WASHINGTON (AP) — Young American women are increasingly likely to receive pay nearly equal to that of their male counterparts: Their earnings are 93 percent of those of young men, a new study has found. A report being released today by the Pew Research Center paints a mixed picture.
Although women under 32 now have higher rates of college completion than men in that age group, the analysis of census and labor data found that their hourly earnings will slip further behind by the women’s mid-30s, if the past three decades are a guide.
That widening gap later in life is due in part to the many women who take time off or reduce their work hours to start families.
Other factors cited in the report: gender stereotyping, discrimination, weaker professional networks and women’s hesitancy to aggressively push for raises and promotions, which together may account for 20 percent to 40 percent of the pay gap.
The near-equal pay for young women is being driven in large part by their educational gains. Some 38 percent of women ages 25 to 32 now hold bachelor’s degrees, compared with 31 percent of young men.
As a result, 49 percent of employed workers with at least a bachelor’s degree last year were women, up from 36 percent in 1980. That means more women hold higher-skilled, higher-paying positions.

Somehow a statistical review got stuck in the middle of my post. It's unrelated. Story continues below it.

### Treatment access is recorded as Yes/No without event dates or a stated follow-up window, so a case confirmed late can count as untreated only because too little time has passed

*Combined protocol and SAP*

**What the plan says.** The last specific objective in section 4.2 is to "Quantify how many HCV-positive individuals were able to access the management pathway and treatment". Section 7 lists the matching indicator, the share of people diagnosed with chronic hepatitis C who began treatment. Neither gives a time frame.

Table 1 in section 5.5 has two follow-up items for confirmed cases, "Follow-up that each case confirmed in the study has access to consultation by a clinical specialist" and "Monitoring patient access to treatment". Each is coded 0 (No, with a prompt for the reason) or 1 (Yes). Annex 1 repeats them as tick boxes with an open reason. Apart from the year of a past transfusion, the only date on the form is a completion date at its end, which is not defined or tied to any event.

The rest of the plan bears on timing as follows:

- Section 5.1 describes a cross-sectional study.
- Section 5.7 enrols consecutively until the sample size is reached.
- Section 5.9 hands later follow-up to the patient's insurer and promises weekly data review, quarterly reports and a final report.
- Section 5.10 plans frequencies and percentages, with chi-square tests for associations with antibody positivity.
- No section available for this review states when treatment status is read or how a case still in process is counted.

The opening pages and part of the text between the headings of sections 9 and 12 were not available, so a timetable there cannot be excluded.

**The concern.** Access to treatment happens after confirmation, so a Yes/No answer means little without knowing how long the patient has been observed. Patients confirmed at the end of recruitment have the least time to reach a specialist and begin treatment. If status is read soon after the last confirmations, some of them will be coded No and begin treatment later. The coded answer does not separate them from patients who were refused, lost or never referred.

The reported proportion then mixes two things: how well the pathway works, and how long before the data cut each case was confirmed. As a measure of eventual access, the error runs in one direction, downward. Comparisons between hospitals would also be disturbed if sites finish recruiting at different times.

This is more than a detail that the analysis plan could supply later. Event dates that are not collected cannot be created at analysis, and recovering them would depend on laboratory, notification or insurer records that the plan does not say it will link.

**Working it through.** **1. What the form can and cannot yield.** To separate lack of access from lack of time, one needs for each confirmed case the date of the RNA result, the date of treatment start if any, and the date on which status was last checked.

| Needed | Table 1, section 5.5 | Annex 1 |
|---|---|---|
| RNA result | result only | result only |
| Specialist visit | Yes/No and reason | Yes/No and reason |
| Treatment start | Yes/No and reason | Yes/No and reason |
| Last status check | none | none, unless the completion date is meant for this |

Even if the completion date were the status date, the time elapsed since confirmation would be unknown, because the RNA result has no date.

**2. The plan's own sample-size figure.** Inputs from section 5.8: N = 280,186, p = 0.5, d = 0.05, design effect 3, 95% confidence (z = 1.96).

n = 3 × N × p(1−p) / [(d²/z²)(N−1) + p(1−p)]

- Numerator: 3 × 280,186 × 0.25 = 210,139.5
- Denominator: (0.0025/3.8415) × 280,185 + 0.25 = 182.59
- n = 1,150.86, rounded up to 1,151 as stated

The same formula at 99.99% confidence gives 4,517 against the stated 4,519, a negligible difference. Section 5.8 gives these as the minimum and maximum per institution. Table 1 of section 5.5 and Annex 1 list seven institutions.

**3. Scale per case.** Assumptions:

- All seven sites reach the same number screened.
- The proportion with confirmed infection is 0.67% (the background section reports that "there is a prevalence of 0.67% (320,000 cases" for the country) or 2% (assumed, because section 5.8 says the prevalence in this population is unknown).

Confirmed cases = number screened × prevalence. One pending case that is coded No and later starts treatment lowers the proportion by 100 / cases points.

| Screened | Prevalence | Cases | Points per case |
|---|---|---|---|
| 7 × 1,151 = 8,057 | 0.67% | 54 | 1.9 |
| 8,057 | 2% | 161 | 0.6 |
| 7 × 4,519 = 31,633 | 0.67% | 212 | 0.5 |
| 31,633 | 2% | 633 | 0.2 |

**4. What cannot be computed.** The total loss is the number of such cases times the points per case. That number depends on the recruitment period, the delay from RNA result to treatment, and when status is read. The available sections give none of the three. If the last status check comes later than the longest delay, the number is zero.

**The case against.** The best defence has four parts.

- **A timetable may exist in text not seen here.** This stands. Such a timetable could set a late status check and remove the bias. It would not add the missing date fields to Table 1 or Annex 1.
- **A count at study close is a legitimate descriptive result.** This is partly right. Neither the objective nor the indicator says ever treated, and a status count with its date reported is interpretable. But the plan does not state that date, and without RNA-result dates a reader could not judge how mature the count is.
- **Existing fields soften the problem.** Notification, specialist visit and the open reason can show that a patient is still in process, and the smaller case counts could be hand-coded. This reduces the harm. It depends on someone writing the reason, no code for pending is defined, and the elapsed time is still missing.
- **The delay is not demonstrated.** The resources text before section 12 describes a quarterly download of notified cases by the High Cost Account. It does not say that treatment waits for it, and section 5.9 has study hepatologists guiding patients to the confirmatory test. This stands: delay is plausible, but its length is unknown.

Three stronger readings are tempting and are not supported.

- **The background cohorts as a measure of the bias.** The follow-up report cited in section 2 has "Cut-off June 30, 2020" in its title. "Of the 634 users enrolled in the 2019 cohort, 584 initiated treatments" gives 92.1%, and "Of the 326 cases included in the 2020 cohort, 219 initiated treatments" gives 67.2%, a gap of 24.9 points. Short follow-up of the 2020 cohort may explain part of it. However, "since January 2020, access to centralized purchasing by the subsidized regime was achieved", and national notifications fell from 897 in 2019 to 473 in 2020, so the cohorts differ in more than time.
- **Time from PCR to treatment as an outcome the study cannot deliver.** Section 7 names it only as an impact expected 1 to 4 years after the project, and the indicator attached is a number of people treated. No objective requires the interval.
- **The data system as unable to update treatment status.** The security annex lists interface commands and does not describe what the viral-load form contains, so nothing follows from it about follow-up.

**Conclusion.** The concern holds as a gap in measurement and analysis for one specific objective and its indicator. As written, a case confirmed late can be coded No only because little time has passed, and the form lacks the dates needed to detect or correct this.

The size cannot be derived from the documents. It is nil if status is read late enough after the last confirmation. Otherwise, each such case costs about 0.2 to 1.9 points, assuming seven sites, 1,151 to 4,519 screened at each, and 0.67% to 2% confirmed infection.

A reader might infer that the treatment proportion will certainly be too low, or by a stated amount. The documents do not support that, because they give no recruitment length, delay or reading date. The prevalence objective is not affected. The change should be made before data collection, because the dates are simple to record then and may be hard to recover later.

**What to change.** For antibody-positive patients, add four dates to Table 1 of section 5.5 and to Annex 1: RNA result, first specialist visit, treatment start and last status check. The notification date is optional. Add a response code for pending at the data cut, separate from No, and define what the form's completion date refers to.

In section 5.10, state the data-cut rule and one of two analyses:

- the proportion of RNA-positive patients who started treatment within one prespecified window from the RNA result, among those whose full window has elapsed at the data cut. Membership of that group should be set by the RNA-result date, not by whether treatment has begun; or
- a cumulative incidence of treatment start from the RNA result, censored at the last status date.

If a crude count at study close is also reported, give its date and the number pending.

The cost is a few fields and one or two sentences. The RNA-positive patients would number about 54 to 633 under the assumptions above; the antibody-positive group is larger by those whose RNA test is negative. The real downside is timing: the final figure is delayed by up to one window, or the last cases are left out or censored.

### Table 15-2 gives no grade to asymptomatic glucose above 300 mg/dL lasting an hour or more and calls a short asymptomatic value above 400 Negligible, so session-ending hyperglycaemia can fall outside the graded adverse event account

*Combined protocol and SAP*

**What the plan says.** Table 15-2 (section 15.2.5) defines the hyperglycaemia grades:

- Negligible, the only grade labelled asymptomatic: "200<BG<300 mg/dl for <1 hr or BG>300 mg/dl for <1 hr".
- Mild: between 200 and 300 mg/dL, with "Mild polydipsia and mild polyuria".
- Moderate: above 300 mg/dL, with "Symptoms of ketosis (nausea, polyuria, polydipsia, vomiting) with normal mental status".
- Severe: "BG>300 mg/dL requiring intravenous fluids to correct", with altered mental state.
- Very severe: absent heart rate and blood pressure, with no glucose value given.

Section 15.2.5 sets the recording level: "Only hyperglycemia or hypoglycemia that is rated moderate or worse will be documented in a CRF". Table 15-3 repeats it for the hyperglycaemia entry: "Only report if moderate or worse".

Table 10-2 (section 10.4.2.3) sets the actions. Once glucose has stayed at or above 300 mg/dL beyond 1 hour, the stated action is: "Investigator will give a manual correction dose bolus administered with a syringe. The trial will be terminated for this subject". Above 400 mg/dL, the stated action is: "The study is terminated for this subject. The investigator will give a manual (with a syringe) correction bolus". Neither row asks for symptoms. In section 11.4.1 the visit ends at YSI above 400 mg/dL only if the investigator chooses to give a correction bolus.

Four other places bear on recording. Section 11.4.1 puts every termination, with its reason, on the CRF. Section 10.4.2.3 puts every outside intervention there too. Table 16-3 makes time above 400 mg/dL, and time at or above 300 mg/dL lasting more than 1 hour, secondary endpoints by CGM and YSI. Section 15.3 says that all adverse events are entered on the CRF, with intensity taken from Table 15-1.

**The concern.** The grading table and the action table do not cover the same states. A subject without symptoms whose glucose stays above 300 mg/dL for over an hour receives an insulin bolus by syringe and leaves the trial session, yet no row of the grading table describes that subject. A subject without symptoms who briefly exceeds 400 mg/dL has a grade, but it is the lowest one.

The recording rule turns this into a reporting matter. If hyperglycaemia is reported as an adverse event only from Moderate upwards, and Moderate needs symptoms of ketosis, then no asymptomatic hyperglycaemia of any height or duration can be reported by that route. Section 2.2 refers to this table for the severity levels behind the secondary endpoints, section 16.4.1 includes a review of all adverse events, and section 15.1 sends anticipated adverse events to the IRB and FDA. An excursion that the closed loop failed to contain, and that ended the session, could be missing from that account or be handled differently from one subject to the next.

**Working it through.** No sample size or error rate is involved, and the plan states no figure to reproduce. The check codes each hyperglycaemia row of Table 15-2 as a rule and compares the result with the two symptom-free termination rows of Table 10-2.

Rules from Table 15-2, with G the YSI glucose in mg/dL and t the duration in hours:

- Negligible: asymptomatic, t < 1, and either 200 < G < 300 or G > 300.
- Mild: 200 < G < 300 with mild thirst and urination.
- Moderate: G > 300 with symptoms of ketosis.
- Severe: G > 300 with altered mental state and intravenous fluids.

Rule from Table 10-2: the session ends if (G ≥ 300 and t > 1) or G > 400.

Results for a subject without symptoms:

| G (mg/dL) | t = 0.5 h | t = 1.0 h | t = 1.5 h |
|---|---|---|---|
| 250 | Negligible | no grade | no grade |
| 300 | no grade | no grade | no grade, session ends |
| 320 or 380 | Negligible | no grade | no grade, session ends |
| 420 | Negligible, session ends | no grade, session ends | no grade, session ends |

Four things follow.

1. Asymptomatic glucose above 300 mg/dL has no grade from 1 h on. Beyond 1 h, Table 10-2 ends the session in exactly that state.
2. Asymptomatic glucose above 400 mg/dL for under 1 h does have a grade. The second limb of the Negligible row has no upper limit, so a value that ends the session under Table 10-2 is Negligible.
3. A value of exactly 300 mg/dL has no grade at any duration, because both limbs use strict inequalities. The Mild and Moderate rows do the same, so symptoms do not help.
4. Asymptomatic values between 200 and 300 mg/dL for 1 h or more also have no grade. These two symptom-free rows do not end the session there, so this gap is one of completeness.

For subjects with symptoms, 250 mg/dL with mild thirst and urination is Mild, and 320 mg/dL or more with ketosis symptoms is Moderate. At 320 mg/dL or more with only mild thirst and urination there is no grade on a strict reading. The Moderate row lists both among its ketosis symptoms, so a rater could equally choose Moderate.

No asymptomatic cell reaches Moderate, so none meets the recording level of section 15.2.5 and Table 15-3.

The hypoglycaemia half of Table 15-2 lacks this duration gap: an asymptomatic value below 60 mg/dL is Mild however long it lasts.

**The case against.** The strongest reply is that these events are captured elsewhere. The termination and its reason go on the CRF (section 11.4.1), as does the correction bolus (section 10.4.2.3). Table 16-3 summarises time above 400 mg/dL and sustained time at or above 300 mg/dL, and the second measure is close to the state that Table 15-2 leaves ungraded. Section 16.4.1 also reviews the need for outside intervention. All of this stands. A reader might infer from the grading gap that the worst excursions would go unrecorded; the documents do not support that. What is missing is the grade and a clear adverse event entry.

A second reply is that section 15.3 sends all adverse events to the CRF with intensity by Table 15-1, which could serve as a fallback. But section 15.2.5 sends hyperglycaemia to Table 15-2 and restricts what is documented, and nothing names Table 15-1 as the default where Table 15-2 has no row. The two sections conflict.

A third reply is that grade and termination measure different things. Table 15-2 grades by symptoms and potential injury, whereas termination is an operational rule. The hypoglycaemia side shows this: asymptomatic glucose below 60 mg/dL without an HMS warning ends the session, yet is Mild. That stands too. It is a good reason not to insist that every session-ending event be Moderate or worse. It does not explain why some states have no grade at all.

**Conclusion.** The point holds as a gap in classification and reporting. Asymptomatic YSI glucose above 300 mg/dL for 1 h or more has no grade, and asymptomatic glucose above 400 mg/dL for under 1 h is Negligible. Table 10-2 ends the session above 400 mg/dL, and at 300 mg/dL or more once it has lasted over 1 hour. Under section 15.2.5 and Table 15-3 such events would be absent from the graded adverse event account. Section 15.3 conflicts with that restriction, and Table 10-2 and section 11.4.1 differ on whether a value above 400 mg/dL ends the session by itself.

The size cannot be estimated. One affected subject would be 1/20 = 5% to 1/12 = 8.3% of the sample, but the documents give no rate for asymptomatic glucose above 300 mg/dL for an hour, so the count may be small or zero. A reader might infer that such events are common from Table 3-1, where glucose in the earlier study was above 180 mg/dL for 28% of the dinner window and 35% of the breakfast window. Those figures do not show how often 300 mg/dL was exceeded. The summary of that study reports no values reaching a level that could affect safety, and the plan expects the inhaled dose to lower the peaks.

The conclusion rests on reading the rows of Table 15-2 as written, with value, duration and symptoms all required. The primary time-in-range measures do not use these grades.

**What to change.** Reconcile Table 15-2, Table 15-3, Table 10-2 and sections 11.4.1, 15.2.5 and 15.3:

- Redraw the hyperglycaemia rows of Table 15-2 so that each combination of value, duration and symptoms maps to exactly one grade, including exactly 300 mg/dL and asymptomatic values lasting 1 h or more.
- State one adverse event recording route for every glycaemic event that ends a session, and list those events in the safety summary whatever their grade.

The current ratio of hourly earnings for young women to young men, now 93 percent, is up from 67 percent in 1980 and is the highest in government records dating back to at least 1979. (Across all age groups, women last year made 84 percent of what men made.)
At the same time, among young women, 59 percent said that being a working parent makes it harder to advance in a career, compared with 19 percent of young men who said that.
Across all age groups, 22 percent of women and 9 percent of men reported having quit jobs for family reasons at some point during their lives.
Some 34 percent of young women said they weren’t interested in becoming a boss, compared with 24 percent of young men.